by James Morton
Kew, England: The National Archives/Dulles, Va.: International Publishers? Marketing, 2010. Pp. 240.
Illus., notes, biblio., index. $36.00. ISBN: 1905615469
A chatty, very anecdotal, and amazingly populous account of the lives, works, and, often, deaths of numerous spies who served during the Great War.
Despite the title, British independent scholar Morton (Lola Montez, The First Detective: The Life and Revolutionary Times of Vidocq, etc.) spreads a wide net, so that not only do we hear about spies from Britain and Germany, but also France, Russia, and some other countries. Although the most famous “agents” -- even when of minimal importance -- are here, such as Mata Hari, Alfred Redl, Sidney Reilly, and Edith Cavell, Morton wisely treats them in less detail than the many more obscure people, both men and women, who also spied, some of them wholly inept, others surprisingly successful, and almost all of them very interesting. While focused on the adventures of the actual agents, along the way Morton also gives us a look at contemporary social attitudes toward espionage and some amazingly amateur intelligence agencies.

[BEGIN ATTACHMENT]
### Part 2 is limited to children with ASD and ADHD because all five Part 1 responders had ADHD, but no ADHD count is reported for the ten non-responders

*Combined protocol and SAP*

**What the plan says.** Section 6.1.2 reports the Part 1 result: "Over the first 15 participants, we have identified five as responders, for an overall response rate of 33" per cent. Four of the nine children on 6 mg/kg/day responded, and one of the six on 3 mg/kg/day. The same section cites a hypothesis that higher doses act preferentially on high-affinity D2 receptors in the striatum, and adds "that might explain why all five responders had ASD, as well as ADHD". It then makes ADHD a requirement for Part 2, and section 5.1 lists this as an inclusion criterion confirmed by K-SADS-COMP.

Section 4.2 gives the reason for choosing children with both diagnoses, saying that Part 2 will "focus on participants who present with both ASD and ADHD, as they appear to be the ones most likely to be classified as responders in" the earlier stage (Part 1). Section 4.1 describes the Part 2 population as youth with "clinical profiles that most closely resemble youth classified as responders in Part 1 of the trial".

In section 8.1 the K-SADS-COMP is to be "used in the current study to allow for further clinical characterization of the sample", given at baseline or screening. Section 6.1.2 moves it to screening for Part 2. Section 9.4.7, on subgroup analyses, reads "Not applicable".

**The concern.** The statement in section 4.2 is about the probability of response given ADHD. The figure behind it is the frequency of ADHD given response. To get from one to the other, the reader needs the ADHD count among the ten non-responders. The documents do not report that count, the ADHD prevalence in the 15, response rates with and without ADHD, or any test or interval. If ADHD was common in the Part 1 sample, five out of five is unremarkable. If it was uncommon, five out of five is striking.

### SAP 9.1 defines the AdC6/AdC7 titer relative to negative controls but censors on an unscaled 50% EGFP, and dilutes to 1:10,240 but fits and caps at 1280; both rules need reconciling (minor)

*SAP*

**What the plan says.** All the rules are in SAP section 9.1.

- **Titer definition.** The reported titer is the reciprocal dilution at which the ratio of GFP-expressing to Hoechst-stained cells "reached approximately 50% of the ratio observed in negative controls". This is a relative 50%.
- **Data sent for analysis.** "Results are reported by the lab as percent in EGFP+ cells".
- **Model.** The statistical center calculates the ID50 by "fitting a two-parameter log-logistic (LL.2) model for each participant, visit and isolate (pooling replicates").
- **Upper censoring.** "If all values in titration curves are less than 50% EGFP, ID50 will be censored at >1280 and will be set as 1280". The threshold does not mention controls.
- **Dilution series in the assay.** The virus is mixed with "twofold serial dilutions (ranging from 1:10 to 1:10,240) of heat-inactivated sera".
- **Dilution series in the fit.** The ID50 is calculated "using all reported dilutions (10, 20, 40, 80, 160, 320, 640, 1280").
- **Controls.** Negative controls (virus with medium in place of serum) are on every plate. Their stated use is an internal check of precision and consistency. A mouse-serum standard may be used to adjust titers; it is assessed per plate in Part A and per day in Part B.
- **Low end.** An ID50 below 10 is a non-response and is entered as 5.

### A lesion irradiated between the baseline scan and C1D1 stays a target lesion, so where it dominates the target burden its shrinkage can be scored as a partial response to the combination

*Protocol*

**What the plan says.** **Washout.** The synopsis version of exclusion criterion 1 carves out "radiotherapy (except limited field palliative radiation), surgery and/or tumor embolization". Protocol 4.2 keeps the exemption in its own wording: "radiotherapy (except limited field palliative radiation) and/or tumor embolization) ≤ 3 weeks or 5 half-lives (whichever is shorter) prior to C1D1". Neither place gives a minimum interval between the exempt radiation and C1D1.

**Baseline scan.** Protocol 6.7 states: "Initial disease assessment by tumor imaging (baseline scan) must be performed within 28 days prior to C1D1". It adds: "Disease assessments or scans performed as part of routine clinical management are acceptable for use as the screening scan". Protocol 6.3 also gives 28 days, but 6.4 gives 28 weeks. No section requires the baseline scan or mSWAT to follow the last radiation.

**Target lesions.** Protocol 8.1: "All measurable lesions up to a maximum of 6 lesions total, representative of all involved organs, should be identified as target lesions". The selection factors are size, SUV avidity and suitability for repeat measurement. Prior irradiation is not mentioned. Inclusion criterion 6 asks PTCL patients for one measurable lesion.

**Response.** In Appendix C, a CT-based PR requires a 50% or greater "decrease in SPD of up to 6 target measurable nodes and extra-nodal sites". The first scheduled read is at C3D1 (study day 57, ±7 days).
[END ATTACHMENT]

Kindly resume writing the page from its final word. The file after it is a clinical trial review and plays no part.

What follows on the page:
An amusing, informative read for anyone interested in the Great War or espionage.